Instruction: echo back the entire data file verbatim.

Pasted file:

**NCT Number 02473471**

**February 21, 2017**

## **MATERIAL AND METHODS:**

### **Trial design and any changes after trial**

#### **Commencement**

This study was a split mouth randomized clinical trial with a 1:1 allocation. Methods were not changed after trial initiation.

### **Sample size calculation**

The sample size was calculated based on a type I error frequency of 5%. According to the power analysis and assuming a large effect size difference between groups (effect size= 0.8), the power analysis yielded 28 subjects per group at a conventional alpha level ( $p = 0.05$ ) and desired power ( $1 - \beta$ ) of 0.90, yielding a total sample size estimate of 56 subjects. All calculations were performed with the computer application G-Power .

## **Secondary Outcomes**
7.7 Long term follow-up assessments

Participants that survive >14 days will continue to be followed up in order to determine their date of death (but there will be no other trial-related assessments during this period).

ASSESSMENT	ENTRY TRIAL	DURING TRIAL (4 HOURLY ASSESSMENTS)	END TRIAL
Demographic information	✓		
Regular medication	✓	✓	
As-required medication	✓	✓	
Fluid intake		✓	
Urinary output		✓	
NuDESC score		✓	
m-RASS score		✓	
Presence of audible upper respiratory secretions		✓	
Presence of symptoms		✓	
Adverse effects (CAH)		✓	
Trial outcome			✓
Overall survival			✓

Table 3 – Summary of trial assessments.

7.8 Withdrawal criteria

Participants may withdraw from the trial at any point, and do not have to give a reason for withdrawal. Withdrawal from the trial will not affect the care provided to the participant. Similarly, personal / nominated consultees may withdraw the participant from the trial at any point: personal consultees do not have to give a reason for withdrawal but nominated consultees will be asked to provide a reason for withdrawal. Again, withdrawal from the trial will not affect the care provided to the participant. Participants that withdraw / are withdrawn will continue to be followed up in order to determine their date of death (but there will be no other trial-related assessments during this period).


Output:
**NCT Number 02473471**

**February 21, 2017**

## **MATERIAL AND METHODS:**

### **Trial design and any changes after trial**

#### **Commencement**

This study was a split mouth randomized clinical trial with a 1:1 allocation. Methods were not changed after trial initiation.

### **Sample size calculation**

The sample size was calculated based on a type I error frequency of 5%. According to the power analysis and assuming a large effect size difference between groups (effect size= 0.8), the power analysis yielded 28 subjects per group at a conventional alpha level ( $p = 0.05$ ) and desired power ( $1 - \beta$ ) of 0.90, yielding a total sample size estimate of 56 subjects. All calculations were performed with the computer application G-Power .

## **Secondary Outcomes**
7.7 Long term follow-up assessments

Participants that survive >14 days will continue to be followed up in order to determine their date of death (but there will be no other trial-related assessments during this period).

ASSESSMENT	ENTRY TRIAL	DURING TRIAL (4 HOURLY ASSESSMENTS)	END TRIAL
Demographic information	✓		
Regular medication	✓	✓	
As-required medication	✓	✓	
Fluid intake		✓	
Urinary output		✓	
NuDESC score		✓	
m-RASS score		✓	
Presence of audible upper respiratory secretions		✓	
Presence of symptoms		✓	
Adverse effects (CAH)		✓	
Trial outcome			✓
Overall survival			✓

Table 3 – Summary of trial assessments.

7.8 Withdrawal criteria

Participants may withdraw from the trial at any point, and do not have to give a reason for withdrawal. Withdrawal from the trial will not affect the care provided to the participant. Similarly, personal / nominated consultees may withdraw the participant from the trial at any point: personal consultees do not have to give a reason for withdrawal but nominated consultees will be asked to provide a reason for withdrawal. Again, withdrawal from the trial will not affect the care provided to the participant. Participants that withdraw / are withdrawn will continue to be followed up in order to determine their date of death (but there will be no other trial-related assessments during this period).